Door handles created by late Modernist architect Lina Bo Bardi for her home in São Paulo have gone into production 62 years after she designed them.
The horn-shaped lever handles are being manufactured by British design brand Izé, founded by Financial Times architecture correspondent Edwin Heathcote, who has licensed the design from the Lina Bo Bardi Foundation.
"They lent us a pair of the original handles from the house which we then copied and cast, then they gave us the rights to produce them," Heathcote told Dezeen.
Bo Bardi created the handles for the 1951 Casa de Vidro (Glass House), which she designed for herself and her husband in the Morumbi neighbourhood of São Paulo. She always intended for the handles to go into production, Heathcote said.
The glass-walled Casa de Vidro, surrounded by jungle and raised up on stilts, has recently been hailed as an important Modernist landmark as part of a wider re-evaluation of the work of Bo Bardi, who was born in Italy in 1914 and died in Brazil in 1992.
"I think it's a particularly humane type of Modernism," said Heathcote, comparing the house to villas by Le Corbusier and Mies van der Rohe. "I think this building provides a paradigm of how Modern architecture doesn't have to dictate how it's used. It can be looser and more amenable to transformation."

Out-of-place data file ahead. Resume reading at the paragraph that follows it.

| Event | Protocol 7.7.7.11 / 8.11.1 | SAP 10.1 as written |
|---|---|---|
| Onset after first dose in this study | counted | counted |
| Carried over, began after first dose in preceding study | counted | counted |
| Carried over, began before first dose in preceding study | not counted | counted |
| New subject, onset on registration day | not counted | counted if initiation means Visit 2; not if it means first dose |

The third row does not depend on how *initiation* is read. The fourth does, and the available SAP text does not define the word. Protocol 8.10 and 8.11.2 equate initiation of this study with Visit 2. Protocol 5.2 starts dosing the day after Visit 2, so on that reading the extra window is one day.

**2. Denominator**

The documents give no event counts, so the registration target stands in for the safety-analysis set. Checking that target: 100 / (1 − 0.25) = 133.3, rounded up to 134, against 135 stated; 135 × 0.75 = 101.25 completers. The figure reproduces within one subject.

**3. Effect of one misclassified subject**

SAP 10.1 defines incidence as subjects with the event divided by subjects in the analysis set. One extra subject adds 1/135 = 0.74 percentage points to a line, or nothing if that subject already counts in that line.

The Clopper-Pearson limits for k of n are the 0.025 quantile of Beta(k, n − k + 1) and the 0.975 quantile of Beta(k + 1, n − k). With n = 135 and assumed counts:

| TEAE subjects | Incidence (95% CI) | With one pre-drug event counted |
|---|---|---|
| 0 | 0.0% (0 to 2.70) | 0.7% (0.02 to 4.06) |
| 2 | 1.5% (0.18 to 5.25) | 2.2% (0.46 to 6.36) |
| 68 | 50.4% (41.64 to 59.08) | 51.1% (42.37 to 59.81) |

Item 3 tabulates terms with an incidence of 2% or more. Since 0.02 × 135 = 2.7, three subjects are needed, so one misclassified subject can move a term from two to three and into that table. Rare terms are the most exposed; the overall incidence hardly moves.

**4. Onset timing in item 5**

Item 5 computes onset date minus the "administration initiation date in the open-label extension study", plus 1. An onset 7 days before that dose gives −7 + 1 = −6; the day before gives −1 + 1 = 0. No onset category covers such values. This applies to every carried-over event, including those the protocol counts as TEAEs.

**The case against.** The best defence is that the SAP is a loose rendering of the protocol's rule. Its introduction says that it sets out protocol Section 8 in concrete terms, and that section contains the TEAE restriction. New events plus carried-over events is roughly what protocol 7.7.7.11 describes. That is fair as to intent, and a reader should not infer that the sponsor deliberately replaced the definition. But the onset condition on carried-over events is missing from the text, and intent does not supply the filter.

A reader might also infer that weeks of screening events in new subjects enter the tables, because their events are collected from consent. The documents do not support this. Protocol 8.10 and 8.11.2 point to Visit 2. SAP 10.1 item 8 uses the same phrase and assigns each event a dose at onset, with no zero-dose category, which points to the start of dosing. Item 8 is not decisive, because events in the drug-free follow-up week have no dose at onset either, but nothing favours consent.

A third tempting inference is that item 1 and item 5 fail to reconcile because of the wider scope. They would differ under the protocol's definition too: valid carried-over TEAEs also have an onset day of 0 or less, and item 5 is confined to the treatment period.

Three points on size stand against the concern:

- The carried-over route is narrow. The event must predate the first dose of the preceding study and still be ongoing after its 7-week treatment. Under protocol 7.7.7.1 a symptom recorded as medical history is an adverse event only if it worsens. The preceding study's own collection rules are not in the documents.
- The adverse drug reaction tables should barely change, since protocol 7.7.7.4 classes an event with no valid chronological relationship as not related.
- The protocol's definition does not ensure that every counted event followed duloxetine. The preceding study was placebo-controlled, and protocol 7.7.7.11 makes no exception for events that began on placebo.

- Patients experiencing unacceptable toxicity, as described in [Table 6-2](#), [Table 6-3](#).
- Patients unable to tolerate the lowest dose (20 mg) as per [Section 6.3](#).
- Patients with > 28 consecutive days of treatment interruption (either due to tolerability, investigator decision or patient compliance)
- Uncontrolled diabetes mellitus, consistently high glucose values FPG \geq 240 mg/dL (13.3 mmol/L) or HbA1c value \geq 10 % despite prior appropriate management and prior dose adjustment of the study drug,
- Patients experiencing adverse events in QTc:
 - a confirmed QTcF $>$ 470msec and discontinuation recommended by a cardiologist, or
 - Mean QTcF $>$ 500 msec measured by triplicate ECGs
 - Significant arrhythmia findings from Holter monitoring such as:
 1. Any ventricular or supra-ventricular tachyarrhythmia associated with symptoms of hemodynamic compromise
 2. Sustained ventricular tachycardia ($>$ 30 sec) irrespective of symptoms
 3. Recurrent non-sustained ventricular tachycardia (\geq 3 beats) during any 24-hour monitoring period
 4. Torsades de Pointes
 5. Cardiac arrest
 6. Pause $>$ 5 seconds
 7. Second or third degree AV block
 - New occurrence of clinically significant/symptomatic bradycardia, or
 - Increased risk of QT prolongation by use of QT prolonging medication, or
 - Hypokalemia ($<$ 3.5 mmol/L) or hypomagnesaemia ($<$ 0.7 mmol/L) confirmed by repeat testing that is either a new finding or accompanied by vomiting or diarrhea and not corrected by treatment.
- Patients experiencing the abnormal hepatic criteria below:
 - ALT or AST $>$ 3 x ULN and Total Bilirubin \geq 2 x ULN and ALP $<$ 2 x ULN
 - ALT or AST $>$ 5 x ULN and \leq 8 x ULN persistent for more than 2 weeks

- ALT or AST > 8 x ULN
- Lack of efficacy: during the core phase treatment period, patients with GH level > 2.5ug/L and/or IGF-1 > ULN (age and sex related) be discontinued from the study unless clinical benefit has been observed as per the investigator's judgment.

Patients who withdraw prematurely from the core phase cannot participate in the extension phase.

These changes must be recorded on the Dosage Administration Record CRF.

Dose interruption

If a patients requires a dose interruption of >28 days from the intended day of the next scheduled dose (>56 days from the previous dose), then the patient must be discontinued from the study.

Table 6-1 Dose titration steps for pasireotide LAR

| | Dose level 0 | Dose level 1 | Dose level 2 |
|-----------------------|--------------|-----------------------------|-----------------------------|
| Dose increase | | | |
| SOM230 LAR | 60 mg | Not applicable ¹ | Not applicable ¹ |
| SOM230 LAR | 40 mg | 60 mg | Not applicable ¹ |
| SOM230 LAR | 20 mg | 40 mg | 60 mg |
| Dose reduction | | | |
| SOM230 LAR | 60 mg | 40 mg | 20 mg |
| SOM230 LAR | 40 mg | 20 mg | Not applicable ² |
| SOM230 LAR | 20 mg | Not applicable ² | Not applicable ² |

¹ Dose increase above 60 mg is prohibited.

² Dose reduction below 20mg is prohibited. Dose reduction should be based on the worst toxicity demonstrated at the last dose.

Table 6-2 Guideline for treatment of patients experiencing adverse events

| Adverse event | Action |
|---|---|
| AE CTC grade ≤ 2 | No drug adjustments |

Bo Bardi and her husband Pietro Maria Bardi moved from Italy to Brazil in 1946, where she completed a number of social housing and private projects. Her work, including her São Paulo Museum of Art, has only recently become more widely recognised; last year she was the subject of Lina Bo Bardi: Together, an exhibition at the British Council Gallery in London.
Heathcote believes the delayed recognition of Bo Bardi's work is partly due to Brazil's geographical isolation and partly due to the fact that she is a woman.
"São Paulo is a long way from New York and Europe, where the prevailing trends have been coming from," he said. "It's only now that Brazil is getting richer and opening itself up at lot more. People are travelling there, the arts scene is happening, people in Europe and America are realising how good the architecture in Brazil was."
"I think [it's] probably also because she was a women, much like the Eileen Gray situation," he added, referring to the Irish Modernist designer whose importance was overshadowed by her male contemporaries. "Eileen Gray has only really been picked up in the last twenty to thirty years and has only really been recognised in the last five or six years, and I think its the same with Lina Bo Bardi."
Heathcote set up Izé in 2001 to produce door handles and other fittings for architecture projects. "It turned out that the door handle was, proportionate to its size, was the most influential piece of the building that I could think of that I could get into manufacture," he said. Previous products include handles designed by Studio Toogood and Eric Parry.
Photos of Casa de Vidro are by Edwin Heathcote. Here's an edited transcript of the interview with Heathcote:
Daniel Howarth: How did you come to set up a company making door furniture?
Edwin Heathcote: My background is in architecture and I have always been interested in production and the design of the object. I gave up architecture but I was still interested in the design and being part of the building process, I tried to isolate the smallest but most important element that would lend itself to manufacture; I didn't want to get involved in the whole building process.